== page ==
Novel purinergic sensitivity develops in injured sensory axons following sciatic nerve transection in rat

Yong Chen, Yi Hong Zhang, Zhi Qi Zhao

Research output: Contribution to journalArticle

11 Scopus citations


Teased fibers were made from 153 spontaneous A afferents ending in sciatic nerve end neuromas of 3-14 days standing, 21 A afferents from intact sensory endings in the contralateral sciatic nerve, and 50 intact A afferents from the sciatic nerve in intact rats. Ninety-two percent of the injured fibers responded to adenosine 5′-triphosphate (ATP) (i.v.). However, few fibers from the contralateral nerve or nerves from intact animals responded to ATP. P2 receptor antagonist suramin or reactive blue 2 blocked the ATP-induced response in 76% of the fibers tested, whereas the P1 receptor antagonist aminophylline blocked the ATP-evoked effect in only 18% of the fibers tested. Sympathectomy did not affect the ATP-induced effects in injured axons. Close-arterial injection of ATP caused similar results as i.v. injection of ATP. The present study suggests that a novel purinergic sensitivity is developed at the injury site after sciatic nerve transection in rats, which may play a role in neuropathic pain under some conditions such as sympathetic activation.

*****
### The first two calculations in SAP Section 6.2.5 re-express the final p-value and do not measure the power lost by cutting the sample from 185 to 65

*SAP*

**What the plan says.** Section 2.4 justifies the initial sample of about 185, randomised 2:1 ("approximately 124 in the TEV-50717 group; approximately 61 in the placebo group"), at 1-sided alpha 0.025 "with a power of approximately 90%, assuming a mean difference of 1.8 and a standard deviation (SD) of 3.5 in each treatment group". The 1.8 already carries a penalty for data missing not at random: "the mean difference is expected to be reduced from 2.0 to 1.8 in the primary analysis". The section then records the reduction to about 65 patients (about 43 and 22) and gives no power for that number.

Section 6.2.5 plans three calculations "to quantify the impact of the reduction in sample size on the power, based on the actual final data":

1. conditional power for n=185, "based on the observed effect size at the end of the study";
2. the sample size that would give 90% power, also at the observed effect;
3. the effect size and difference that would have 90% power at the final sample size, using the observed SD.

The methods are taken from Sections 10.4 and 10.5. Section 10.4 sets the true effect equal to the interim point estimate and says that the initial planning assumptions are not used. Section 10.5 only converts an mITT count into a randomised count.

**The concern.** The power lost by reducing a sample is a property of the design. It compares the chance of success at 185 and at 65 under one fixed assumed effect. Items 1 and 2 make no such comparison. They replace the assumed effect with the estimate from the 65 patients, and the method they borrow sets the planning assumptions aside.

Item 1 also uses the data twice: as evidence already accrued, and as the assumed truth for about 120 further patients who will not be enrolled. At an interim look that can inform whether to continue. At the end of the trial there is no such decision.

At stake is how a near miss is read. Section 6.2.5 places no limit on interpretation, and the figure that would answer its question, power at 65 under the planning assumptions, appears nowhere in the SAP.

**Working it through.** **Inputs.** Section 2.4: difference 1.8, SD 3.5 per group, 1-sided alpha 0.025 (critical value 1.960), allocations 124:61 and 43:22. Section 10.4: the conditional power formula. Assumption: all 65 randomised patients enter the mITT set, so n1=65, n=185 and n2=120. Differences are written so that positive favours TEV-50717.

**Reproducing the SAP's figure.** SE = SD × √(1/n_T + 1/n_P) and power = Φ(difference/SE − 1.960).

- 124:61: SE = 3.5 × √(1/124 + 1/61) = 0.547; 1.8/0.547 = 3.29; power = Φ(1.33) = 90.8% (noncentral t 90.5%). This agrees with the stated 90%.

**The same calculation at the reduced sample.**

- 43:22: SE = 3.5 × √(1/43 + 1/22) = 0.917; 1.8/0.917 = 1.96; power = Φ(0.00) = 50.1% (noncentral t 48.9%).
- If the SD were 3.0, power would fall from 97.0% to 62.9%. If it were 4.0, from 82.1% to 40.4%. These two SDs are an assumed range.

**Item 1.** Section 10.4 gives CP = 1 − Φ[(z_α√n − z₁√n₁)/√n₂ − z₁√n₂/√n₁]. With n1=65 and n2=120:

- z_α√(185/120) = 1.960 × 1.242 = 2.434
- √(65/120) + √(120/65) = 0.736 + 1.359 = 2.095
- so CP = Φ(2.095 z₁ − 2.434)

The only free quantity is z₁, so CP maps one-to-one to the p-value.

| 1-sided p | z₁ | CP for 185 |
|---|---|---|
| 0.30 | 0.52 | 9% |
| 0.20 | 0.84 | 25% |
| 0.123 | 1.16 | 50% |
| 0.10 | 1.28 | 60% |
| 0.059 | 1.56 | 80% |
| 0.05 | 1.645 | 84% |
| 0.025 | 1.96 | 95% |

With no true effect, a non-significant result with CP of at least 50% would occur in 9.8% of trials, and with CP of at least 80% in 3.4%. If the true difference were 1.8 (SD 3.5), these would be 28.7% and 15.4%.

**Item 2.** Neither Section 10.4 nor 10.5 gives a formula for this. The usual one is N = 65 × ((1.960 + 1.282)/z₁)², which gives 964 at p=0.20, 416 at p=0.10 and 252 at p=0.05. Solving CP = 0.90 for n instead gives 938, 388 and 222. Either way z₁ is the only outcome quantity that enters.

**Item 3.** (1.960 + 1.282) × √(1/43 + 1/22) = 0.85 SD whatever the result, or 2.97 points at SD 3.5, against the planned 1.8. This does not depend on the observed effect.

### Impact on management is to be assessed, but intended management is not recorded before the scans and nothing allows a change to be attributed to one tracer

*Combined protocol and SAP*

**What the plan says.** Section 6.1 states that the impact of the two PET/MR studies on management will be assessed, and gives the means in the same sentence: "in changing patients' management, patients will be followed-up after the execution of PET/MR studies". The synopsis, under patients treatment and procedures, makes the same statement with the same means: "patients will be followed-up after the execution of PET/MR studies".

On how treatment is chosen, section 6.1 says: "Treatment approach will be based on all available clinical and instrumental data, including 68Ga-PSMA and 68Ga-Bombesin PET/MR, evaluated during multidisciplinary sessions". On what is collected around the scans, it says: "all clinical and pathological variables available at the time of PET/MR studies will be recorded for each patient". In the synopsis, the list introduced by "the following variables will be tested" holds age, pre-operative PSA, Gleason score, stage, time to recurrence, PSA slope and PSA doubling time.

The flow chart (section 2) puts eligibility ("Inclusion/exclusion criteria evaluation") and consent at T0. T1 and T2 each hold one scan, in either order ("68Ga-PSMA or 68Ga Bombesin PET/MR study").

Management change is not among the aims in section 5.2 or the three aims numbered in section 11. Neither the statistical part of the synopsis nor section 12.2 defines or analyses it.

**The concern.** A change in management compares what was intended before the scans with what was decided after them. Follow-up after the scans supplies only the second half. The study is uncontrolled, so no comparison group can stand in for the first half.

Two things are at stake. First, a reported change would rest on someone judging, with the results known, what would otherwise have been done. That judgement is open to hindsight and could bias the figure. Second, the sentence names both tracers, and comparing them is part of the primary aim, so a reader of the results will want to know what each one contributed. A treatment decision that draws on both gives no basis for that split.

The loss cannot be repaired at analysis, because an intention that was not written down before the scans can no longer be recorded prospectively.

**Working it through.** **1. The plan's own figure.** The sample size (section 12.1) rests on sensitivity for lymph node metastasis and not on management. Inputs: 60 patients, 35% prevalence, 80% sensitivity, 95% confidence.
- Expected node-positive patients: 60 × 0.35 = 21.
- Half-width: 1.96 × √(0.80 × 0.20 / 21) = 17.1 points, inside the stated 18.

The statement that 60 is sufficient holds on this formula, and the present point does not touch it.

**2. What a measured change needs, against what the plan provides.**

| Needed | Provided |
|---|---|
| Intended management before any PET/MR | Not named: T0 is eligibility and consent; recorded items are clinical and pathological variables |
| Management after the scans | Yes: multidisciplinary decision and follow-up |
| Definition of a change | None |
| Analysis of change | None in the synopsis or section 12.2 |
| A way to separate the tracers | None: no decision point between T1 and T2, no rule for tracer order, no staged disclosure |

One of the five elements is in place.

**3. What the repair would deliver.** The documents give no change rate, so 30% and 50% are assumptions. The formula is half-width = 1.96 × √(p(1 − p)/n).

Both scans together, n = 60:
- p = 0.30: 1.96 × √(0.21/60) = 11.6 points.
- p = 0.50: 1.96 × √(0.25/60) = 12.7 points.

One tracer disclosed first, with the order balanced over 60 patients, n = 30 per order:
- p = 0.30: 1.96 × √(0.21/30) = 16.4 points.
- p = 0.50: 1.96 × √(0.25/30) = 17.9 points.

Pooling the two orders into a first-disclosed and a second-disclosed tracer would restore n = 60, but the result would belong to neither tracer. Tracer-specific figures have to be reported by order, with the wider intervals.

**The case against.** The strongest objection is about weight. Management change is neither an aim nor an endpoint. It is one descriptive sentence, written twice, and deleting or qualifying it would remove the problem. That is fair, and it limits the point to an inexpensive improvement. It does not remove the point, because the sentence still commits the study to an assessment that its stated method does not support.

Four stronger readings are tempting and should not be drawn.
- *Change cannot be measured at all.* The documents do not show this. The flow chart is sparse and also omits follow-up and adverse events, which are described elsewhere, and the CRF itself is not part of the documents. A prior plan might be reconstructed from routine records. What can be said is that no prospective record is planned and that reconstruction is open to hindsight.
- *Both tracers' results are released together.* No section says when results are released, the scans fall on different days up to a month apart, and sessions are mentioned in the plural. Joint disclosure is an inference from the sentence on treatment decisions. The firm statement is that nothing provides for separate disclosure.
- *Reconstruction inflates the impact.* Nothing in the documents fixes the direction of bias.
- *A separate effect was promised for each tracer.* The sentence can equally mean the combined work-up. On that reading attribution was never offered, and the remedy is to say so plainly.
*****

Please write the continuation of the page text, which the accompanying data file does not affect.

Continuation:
Original languageEnglish (US)
Pages (from-to)168-172
Number of pages5
JournalBrain Research
Issue number2
StatePublished - Aug 24 2001
Externally publishedYes



  • Adenosine triphosphate
  • Chemosensitivity
  • Nerve injury
  • Neuroma
  • Neuropathic pain
  • P2 receptor

ASJC Scopus subject areas

  • Neuroscience(all)

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